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Andre J. Hornsby

Andre Jose Hornsby was born on October 7, 1953, in New Orleans, Louisiana; his mother was a seamstress and his father was a carpenter and bricklayer. An early learner, Hornsby began attending school when he was just two and a half years old and was able to read at three. Hornsby's parents divorced during his early childhood and his mother moved the family to Gary, Indiana. In 1971, Hornsby earned his high school diploma from Bishop Noll Institute Catholic High School in Hammond, Indiana, where he was a star athlete excelling in football and track.

After high school, Hornsby attended Arizona Western Community College on a football scholarship, where he earned his A.A. degree in pre-medicine and education in 1973. Hornsby then went on to attend the University of Tulsa, earning his B.S. degree in education in 1975. Hornsby received his master’s degree in health and physical education from the University of Houston in 1976 and began his teaching career that same year. In 1982, Hornsby earned his doctorate of education from Texas Southern University.

From 1995 until 1998, Hornsby served as superintendent of the South Central District of the Houston Independent School District. In this position he founded a 21st Century Laboratory School with Texas Southern University and restructured more than 200 schools in the district. In 1998, Hornsby served as superintendent of the Yonkers, New York Public School system; during his tenure, standardized test scores improved and he increased the number of reading, math, and technology programs in the school system. From 2001 until 2003, Hornsby worked as president for the National Alliance of Black School Educators, a nonprofit organization devoted to furthering academic success for the nation’s children, particularly children of African descent. In 2003, Hornsby served as supervising superintendent of Executive Leadership Development, working with district superintendents, local school boards, and communities to implement an executive leadership development program in New York Public Schools. Later that year he was hired as the chief executive officer for Prince George’s County Public Schools in Maryland.

Hornsby has received numerous awards for his educational and civic accomplishments.

Accession Number

A2004.250

Sex

Male

Interview Date

12/7/2004

Last Name

Hornsby

Maker Category
Middle Name

J.

Schools

Martinez Kindergarten School

Bishop Noll Institute

Holy Rosary School

First Name

Andre

Birth City, State, Country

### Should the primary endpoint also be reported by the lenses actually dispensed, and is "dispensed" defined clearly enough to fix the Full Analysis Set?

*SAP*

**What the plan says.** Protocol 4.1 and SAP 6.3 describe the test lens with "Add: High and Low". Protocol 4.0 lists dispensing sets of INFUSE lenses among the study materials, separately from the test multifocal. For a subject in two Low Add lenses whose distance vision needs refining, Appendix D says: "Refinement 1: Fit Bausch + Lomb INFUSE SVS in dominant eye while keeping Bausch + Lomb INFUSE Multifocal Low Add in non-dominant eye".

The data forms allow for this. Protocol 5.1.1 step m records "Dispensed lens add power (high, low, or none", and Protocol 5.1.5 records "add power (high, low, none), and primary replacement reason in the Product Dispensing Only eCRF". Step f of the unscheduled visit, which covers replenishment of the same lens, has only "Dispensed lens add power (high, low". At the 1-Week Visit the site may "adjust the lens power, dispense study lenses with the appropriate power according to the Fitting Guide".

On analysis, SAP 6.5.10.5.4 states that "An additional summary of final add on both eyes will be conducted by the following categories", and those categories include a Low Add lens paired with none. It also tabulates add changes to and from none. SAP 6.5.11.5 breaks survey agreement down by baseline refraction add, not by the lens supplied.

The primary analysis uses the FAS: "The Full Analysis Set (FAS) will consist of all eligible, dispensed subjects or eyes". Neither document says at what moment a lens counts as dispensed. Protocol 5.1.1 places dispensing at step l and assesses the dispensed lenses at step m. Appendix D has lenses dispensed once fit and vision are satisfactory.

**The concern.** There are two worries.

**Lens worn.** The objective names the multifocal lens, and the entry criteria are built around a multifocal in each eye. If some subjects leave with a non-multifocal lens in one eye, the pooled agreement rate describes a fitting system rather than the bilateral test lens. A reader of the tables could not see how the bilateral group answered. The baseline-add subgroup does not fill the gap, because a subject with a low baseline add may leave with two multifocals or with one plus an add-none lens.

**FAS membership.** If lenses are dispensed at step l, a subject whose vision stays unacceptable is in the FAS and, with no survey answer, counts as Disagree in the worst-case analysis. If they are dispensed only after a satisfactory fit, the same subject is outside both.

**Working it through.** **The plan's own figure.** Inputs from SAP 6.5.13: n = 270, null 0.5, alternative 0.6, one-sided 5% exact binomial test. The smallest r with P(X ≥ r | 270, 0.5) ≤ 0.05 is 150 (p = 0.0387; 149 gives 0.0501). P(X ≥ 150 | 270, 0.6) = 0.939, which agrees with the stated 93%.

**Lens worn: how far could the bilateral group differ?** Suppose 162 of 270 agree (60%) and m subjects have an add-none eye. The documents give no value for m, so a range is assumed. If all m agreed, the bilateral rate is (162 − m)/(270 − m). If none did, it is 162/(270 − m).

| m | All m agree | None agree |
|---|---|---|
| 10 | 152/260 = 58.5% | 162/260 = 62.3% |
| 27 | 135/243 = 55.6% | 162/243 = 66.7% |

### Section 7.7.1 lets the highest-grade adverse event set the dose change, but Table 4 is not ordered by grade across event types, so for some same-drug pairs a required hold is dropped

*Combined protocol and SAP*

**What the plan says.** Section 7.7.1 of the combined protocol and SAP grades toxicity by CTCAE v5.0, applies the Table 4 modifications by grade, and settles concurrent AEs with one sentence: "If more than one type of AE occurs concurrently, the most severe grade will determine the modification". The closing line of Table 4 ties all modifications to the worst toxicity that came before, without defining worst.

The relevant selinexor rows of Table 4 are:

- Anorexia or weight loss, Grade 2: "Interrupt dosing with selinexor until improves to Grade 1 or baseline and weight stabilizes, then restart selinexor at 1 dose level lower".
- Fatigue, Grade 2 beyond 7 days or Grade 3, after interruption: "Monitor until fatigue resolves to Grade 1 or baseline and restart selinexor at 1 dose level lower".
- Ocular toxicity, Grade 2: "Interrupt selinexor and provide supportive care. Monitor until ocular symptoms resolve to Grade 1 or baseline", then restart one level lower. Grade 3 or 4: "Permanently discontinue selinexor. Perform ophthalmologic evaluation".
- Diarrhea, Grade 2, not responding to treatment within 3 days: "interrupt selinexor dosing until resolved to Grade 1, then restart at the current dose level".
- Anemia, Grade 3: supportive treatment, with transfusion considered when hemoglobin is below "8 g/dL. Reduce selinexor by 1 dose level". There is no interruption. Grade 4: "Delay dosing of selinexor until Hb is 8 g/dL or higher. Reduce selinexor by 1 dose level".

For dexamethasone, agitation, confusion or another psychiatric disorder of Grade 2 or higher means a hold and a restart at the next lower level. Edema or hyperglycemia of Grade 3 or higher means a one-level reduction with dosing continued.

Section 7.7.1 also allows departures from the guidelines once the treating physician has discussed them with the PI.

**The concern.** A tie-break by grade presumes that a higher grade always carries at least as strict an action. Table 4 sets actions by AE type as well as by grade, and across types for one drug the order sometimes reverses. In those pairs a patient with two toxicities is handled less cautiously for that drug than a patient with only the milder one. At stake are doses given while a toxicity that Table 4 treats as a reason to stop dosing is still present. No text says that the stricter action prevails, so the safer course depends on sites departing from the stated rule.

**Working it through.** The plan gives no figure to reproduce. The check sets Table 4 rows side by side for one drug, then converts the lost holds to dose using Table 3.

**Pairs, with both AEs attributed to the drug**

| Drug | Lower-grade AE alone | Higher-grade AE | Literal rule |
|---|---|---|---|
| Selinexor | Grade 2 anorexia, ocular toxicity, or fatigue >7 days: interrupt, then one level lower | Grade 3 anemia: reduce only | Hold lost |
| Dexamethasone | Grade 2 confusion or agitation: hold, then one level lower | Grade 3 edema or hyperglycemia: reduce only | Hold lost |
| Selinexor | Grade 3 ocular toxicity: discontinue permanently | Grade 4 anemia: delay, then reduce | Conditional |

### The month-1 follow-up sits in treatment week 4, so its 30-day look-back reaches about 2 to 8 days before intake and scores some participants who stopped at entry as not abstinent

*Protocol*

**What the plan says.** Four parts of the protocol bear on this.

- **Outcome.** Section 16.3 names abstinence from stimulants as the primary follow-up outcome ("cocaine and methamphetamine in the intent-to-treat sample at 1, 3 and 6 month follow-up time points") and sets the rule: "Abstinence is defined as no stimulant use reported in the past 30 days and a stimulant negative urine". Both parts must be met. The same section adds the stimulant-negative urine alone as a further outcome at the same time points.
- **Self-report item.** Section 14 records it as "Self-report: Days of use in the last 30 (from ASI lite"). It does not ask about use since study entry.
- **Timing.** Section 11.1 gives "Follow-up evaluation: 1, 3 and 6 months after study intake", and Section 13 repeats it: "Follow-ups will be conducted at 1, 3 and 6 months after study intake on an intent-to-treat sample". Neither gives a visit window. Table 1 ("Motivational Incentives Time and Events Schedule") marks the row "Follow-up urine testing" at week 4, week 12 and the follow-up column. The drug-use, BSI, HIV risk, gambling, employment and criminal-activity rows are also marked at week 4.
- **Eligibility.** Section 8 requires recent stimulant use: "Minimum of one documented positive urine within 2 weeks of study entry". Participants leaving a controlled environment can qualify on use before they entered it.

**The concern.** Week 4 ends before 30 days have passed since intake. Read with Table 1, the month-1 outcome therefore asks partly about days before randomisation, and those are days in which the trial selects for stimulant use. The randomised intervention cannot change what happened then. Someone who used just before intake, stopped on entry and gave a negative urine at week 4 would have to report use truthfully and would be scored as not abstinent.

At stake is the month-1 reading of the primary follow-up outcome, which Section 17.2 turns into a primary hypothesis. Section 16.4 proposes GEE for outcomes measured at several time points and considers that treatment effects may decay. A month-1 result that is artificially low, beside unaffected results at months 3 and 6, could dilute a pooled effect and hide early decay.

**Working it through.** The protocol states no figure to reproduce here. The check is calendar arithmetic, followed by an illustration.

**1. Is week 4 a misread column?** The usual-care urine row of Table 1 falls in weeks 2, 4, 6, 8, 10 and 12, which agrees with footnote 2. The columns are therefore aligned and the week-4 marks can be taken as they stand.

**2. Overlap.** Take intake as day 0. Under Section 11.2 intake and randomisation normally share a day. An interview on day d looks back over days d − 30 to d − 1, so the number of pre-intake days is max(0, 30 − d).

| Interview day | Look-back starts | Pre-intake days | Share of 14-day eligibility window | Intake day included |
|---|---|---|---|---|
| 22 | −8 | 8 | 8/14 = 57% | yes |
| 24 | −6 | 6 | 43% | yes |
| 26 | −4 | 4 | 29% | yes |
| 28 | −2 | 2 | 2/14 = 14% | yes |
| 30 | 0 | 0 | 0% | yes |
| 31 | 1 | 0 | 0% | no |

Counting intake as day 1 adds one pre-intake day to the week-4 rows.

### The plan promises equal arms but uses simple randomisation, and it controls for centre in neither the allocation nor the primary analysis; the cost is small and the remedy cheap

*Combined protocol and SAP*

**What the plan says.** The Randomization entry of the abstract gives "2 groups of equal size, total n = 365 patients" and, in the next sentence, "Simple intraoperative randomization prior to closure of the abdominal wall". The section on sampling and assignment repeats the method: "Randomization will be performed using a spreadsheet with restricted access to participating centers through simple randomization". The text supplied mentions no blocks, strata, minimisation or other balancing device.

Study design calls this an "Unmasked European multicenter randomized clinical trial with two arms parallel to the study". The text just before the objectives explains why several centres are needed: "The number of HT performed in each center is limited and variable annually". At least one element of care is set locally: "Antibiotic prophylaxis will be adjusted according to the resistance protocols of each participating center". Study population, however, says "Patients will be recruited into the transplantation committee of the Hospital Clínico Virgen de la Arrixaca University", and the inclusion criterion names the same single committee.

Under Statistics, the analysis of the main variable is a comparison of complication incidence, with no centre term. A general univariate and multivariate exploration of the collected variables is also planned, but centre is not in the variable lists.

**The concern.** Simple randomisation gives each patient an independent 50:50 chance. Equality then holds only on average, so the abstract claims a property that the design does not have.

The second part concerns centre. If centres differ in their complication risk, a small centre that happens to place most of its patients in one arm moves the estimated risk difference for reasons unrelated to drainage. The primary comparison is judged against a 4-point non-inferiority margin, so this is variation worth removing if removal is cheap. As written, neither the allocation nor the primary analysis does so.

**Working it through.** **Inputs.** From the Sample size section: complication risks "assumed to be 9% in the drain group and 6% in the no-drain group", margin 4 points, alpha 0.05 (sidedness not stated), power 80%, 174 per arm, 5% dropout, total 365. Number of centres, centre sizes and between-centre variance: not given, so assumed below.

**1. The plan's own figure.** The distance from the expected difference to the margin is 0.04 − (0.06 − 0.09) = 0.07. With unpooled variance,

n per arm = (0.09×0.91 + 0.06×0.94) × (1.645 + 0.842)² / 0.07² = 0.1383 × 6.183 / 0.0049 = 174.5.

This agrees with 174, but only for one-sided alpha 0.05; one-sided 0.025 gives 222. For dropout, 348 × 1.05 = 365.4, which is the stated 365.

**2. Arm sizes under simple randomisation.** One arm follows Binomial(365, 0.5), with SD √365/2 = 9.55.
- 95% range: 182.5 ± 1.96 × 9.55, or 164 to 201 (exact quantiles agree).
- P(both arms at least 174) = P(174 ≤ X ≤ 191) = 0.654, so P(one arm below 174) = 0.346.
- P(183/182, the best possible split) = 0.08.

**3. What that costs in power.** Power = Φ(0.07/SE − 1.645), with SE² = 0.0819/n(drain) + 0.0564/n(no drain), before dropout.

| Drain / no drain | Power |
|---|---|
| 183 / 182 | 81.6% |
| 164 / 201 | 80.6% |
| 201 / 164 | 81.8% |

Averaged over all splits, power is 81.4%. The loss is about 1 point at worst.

New Orleans

HM ID

HOR01

Favorite Season

All Seasons

State

Louisiana

Favorite Vacation Destination

South Africa

Bio Photo
Speakers Bureau Region State

District of Columbia

Interview Description
Birth Date

10/7/1953

Birth Place Term
Speakers Bureau Region City

Washington

Country

USA

Favorite Food

Beans (Red), Rice

Short Description

Education chief executive Andre J. Hornsby (1953 - ) served as superintendent of the South Central District of the Houston Independent School District; superintendent of the Yonkers, New York, Public School system; president for the National Alliance of Black School Educators; and supervising superintendent of Executive Leadership Development for the New York Public Schools.

Employment

Crawford Elementary School

Roberts Elementary School

Houston Independent School District

Yonkers Public School District

National Alliance for Black School Educators

New York City Public School System

Prince George's County Public School System

Favorite Color

Blue

Timing Pairs
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DAStories

<a href="https://da.thehistorymakers.org/story/260676">Tape: 1 Slating of Andre J. Hornsby's interview</a>

<a href="https://da.thehistorymakers.org/story/260677">Tape: 1 Andre J. Hornsby lists his favorites</a>

<a href="https://da.thehistorymakers.org/story/260678">Tape: 1 Andre J. Hornsby describes his mother and his childhood household</a>

<a href="https://da.thehistorymakers.org/story/260679">Tape: 1 Andre J. Hornsby describes his paternal family history</a>

<a href="https://da.thehistorymakers.org/story/260680">Tape: 1 Andre J. Hornsby talks about his parents</a>

<a href="https://da.thehistorymakers.org/story/260681">Tape: 1 Andre J. Hornsby talks about his grandmothers</a>

<a href="https://da.thehistorymakers.org/story/260682">Tape: 1 Andre J. Hornsby remembers attending Martinez Kindergarten School, New Orleans, Louisiana at a young age</a>

<a href="https://da.thehistorymakers.org/story/260683">Tape: 1 Andre J. Hornsby describes his earliest childhood memory</a>

<a href="https://da.thehistorymakers.org/story/260684">Tape: 1 Andre J. Hornsby describes his childhood neighborhood in New Orleans, Louisiana</a>

<a href="https://da.thehistorymakers.org/story/260685">Tape: 1 Andre J. Hornsby describes the sights, sounds and smells of his childhood</a>

<a href="https://da.thehistorymakers.org/story/260686">Tape: 2 Andre J. Hornsby talks about his brother</a>

<a href="https://da.thehistorymakers.org/story/260687">Tape: 2 Andre J. Hornsby recalls moving to Gary, Indiana</a>

<a href="https://da.thehistorymakers.org/story/260688">Tape: 2 Andre J. Hornsby remembers his early schooling in New Orleans, Louisiana</a>

<a href="https://da.thehistorymakers.org/story/260689">Tape: 2 Andre J. Hornsby remembers his experience at Holy Rosary School in Gary, Indiana</a>

<a href="https://da.thehistorymakers.org/story/260690">Tape: 2 Andre J. Hornsby recalls his childhood aspirations</a>

<a href="https://da.thehistorymakers.org/story/260691">Tape: 2 Andre J. Hornsby recalls observing racism as a child</a>

<a href="https://da.thehistorymakers.org/story/260692">Tape: 2 Andre J. Hornsby describes his childhood activities</a>

<a href="https://da.thehistorymakers.org/story/260693">Tape: 2 Andre J. Hornsby talks about his time at Bishop Noll Institute in Hammond, Indiana</a>